And back to work. And running classes every other friday. This is my first chance to relax for a month…

So I got down to the shop, and finally made a new drawbar for the mill. The drawbar it came with has 1/2″ 12 TPI thread, for some obscure reason. I bought some tooling last year that has M12 thread, because of course you do. So I have needed an M12 drawbar for a while. Behold!

My minilathe has a shitty little quick change tool post, and is really not up to parting, but we got there in the end. It coped with turning down the stainless pretty well, especially the nuts. Smallish cuts, but not tiny nibbles. Unfortunately, when I was doing the square at the end for the wrench, I neglected to seat it properly for the final cut, so one side is cut much deeper. The wrench still works, and the drawbar still works, so all good. Now I can run my gear cutter and my slitting saw, which means I can finally finish the QCTP for the tiny lathe. When I have time.

Last weekend was the first ever meetup of Melbourne Combat Robotics! Sarah and I made an antweight (150 gram) sumo bot, which somehow won two of its three rounds. Still not quite sure how… But the main thing was, lots of fun was had!

Knifemaking! Slower, now that I’m home I’m not quite doing a knife in a day. But I’m working on one for Megan –

Lots of hand filing for that crosspiece, and then I went and screwed it up drilling cross holes. So I bought a 2mm end mill. See how long that lasts …. Then a handle, and hardening.

 

 

 

I recently spent a week or so at Tharwa Valley Forge, doing a couple of courses. “One dayu, One Knife”, and “Blacksmithing Foundations”. Both were amazing, and I wish I’d done them years ago! The One Day, One Knife (with stock removal, rather than forging) certainly lived up to expectations – it was the perfect mix of doing the hard yards and learning the basic skills of grinding and shaping and heat treatment, with a little help from the instructor just to finesse the final shape.  Continue Reading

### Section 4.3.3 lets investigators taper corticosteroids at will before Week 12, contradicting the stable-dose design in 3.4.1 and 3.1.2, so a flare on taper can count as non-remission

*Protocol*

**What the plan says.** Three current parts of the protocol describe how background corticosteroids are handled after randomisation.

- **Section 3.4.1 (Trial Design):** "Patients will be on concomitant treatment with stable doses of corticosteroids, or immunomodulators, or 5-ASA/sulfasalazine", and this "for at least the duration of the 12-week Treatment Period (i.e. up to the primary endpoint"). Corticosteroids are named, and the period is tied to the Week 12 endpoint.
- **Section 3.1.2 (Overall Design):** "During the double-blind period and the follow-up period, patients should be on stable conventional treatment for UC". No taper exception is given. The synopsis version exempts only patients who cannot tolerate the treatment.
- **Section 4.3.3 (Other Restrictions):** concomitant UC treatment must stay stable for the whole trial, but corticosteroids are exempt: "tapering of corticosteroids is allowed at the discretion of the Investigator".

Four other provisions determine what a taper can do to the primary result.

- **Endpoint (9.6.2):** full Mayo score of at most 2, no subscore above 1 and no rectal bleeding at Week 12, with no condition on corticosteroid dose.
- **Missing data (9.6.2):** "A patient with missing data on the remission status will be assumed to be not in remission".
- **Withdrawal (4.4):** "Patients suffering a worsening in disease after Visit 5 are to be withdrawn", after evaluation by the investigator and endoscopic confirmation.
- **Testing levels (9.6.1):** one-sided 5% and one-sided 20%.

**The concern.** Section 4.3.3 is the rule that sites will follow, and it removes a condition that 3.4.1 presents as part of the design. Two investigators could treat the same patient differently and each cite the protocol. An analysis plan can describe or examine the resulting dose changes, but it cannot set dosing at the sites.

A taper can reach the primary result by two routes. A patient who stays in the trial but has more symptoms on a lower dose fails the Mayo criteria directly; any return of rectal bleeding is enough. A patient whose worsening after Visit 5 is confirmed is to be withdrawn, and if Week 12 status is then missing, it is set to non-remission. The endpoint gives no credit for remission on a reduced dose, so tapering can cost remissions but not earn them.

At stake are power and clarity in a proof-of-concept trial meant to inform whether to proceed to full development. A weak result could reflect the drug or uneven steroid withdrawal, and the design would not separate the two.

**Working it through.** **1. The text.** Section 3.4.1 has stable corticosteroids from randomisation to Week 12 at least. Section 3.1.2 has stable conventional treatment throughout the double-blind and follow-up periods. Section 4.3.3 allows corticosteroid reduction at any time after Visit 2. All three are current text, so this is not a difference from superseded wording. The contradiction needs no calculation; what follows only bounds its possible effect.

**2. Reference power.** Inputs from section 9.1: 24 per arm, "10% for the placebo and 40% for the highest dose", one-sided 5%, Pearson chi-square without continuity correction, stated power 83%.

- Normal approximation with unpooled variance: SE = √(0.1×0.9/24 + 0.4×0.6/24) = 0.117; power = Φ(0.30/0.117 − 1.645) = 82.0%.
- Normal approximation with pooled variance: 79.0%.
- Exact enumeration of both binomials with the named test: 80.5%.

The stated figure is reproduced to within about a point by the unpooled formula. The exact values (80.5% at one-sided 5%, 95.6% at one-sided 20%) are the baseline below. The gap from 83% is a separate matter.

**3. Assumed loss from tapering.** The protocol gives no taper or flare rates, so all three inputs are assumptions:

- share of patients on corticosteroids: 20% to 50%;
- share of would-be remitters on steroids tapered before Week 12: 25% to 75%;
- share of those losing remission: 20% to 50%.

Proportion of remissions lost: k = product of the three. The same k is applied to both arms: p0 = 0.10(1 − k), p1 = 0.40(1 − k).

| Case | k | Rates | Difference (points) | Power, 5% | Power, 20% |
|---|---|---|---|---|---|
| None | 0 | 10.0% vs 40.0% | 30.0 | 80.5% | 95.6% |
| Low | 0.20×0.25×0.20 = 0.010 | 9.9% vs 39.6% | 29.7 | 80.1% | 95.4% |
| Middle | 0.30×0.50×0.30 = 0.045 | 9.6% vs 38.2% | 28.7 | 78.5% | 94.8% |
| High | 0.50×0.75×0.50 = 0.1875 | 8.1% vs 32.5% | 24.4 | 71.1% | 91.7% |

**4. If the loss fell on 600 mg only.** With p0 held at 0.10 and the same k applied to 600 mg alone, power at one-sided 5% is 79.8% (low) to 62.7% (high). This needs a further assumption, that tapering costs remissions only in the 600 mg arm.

Here so I can find them! I recently joined the Melbourne Combat Robotics group, and it’s a great excuse to finally use the lulzbot for a 150g antweight. I print with HIPs, and I tried a few things, and got the base layer lifting until I tried:

 

Extruder: 220

Bed: 100

 

That seems to be sticking. Pics to come…

Apparently this full time job thing doesn’t leave a lot of time for blog updates…

I bought a tiny lathe! This is a Taig Micro Lathe – not even a Micro Lathe II, I believe. It’s the old style with split headstock, which dates it slightly. The plan is to do it up (it actually looks in good nick, albeit covered in sawdust), and tweak it and make tooling for it to get a fair degree of precision for small stuff. ER collet chuck, etc.

To that end – my first ever dovetail!

That was certainly educational. Two main lessons, one technical, one philosophical. The technical one is that you really need to nail that depth before trying to match the actual tails. If you’re off on the depth when you get the tails right, you’ve got nowhere to go. The philosophical one is that it doesn’t need to be that close…

See?

Almost there… I need to make proper depth nuts, and then slit the body to actually get clamping, but then I’ll have a home made quick change toolpost! Then I can build a toolpost grinder for it.

Tiny lathe has a tiny chuck, which is now cleaned and shiny, and tiny lathe itself is a bit cleaner now. That’s a rotary table with brand new T-slot nuts, courtesy of less-tiny mill. One day I’ll stop making tooling and make .. .something else, I guess.

But not today. Hammers! The large one is for tapping things around on the mill and in the vice. The slightly smaller one is for the same, with more delicate things. The tiny one is because apparently I am assembling a tiny workshop, with tiny tools.

See?

My current project is a reaction wheel inverted pendulum – a single DOF version of this:  https://www.youtube.com/watch?v=woCdjbsjbPg&t=4s

To that end, I’ve been milling and drilling and tapping, oh my.